Even measured by Wiener’s standards, Cybernetics is a badly organized work–a collection of misprints, wrong mathematical statements, mistaken formulas, splendid but unrelated ideas, and logical absurdities. It is sad that this work earned Wiener the greater part of his publicrenown, but this is an afterthought. At that time mathematical readers were more fascinated by the richness of its ideas than by its shortcomings. Few, if any, reviewers voiced serious criticism.
Wiener published more writings of this kind. The last was a booklet entitled God and Golem, Inc. It would have been more appropriate as the swan song of a lesser mathematician than Wiener.
I. Original Works. Many of Wiener’s writings were brought together in his Selected Papers (Cambridge, Mass., 1964), which includes contributions by Y. W. Lee, N. Levinson, and W. T. Martin. Among his works are Fourier Transforms in the Complex Domain (New York, 1934), written with Raymond E. A. C. Paley; Cybernetics, or the Control and Communication in the Animal and the Machine (Paris – Cambridge, Mass., 1948); Extrapolation, interpolation and Smoothing of Stationery Time Series, With Engineering Applications (Cambridge, Mass.–New York – London, 1949); Ex-Prodigy–My Childhood and Youth (New York, 1953; Cambridge, Mass., 1955); I Am a Mathematician-the Later Life of a Prodigy (Garden City, N .Y .,1956; repr. Cambridge, Mass., 1964); Nonlinear Problems in Random Theory (Cambridge, Mass.–New York–London, 1958) God and Golem, Inc;.(Cambridge, Mass., 1964); and Differential Space, Quantum Systems, and Prediction (Cambridge, Mass., 1966), written with Armand Siegel, Bayard Rankin, and William Ted Martin.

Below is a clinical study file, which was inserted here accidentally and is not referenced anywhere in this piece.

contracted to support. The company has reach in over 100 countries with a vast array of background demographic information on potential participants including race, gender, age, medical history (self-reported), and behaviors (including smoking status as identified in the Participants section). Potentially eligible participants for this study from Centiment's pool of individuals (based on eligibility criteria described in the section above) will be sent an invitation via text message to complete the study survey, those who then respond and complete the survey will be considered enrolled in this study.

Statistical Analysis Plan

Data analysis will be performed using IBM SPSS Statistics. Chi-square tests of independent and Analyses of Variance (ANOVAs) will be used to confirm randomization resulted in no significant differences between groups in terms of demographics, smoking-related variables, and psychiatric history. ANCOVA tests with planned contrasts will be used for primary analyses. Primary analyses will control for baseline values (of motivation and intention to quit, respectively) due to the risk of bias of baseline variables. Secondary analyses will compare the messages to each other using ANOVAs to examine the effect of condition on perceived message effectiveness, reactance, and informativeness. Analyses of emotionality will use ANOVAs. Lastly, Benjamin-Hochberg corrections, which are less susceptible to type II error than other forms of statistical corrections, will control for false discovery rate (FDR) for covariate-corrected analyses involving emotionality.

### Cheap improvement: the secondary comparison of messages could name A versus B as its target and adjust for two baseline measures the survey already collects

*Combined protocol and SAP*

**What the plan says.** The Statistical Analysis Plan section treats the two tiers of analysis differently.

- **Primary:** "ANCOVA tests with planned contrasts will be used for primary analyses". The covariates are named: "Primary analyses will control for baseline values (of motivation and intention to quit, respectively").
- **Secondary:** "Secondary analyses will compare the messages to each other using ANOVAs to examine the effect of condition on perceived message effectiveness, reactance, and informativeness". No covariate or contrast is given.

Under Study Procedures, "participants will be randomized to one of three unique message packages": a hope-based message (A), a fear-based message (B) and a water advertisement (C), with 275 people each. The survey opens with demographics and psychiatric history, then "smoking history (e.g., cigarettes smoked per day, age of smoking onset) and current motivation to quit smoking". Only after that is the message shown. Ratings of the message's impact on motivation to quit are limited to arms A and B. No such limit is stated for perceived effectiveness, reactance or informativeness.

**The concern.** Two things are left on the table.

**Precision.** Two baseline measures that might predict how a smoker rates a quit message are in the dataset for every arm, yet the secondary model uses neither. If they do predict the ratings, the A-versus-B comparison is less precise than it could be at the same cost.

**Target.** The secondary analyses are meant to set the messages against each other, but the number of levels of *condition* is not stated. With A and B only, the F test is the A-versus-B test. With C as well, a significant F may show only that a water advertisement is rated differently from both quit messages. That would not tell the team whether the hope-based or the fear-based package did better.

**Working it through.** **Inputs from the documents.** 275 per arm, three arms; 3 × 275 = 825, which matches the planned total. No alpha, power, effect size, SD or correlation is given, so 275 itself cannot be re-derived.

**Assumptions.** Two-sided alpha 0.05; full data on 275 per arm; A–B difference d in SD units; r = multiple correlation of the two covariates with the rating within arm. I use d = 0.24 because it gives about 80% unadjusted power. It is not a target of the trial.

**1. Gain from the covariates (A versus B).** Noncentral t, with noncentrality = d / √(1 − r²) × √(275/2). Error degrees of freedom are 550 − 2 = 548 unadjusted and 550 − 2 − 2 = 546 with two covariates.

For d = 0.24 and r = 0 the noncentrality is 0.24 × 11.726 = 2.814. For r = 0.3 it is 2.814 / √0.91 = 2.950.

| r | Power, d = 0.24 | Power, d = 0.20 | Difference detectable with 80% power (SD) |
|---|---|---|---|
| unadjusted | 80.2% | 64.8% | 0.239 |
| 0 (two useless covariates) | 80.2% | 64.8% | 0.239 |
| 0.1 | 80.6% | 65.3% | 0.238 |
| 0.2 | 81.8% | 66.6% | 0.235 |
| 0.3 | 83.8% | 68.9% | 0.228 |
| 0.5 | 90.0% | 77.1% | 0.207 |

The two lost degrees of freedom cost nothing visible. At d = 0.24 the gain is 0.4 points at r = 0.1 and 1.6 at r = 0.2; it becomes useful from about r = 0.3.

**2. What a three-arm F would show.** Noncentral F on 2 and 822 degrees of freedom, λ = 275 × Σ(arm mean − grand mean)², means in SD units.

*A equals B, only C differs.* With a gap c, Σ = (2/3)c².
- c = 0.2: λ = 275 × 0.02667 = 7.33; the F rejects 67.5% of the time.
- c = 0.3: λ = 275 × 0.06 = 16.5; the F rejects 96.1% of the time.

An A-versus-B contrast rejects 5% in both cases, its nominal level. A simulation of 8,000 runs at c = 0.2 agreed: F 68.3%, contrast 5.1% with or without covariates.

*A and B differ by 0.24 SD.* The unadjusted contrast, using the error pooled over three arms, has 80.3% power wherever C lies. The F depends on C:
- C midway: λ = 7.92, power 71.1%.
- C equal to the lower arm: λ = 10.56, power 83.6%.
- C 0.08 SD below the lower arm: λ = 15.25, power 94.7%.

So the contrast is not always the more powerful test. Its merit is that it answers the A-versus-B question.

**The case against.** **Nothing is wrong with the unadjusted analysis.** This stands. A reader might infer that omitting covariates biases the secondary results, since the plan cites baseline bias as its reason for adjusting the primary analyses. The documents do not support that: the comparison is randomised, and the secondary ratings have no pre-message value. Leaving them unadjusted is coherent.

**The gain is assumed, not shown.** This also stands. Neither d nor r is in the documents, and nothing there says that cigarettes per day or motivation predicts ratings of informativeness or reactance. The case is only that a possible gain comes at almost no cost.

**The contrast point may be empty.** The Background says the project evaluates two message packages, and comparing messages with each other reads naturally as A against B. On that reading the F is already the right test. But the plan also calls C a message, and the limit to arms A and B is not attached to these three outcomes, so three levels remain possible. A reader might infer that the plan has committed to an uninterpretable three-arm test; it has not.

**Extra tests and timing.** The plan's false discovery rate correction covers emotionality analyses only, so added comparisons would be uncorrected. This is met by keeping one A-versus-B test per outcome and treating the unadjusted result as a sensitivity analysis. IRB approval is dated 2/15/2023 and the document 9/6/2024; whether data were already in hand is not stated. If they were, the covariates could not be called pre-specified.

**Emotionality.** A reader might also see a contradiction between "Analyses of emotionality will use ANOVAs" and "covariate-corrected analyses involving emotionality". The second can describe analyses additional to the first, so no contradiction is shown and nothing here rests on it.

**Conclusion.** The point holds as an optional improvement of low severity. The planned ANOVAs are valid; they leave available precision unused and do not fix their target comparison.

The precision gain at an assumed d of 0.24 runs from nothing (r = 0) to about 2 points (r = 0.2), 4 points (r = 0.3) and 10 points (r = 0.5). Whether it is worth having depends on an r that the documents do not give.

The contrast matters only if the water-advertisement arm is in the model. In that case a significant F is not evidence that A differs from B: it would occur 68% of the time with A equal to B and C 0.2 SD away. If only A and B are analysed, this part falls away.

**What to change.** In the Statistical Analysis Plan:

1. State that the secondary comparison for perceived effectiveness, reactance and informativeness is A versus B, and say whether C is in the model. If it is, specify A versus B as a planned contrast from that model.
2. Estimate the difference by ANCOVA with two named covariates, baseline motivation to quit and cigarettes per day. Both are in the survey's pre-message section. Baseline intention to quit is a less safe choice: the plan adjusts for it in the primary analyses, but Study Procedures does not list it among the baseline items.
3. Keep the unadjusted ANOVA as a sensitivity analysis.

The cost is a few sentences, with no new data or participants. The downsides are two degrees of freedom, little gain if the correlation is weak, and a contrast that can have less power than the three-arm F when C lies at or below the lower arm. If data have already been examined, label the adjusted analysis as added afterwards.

II. Secondary Literature. See “Norbert Wiener,” Bulletin of the American Mathematical Society, spec. iss., 72 no,. 1, pt. 2 (1966), with contributions by N. Levinson, W. Rosenblith and J. Wiesner, M. Brelot, J.P. Kahane, S. Mandelbrojt, M. Kac, J. L. Doob, P. Masani, and W. L. Root, with bibliography of 214 items (not including posthumous works.) See also Constance Reid Hilbert (Berlin, 1970), esp. 169–170.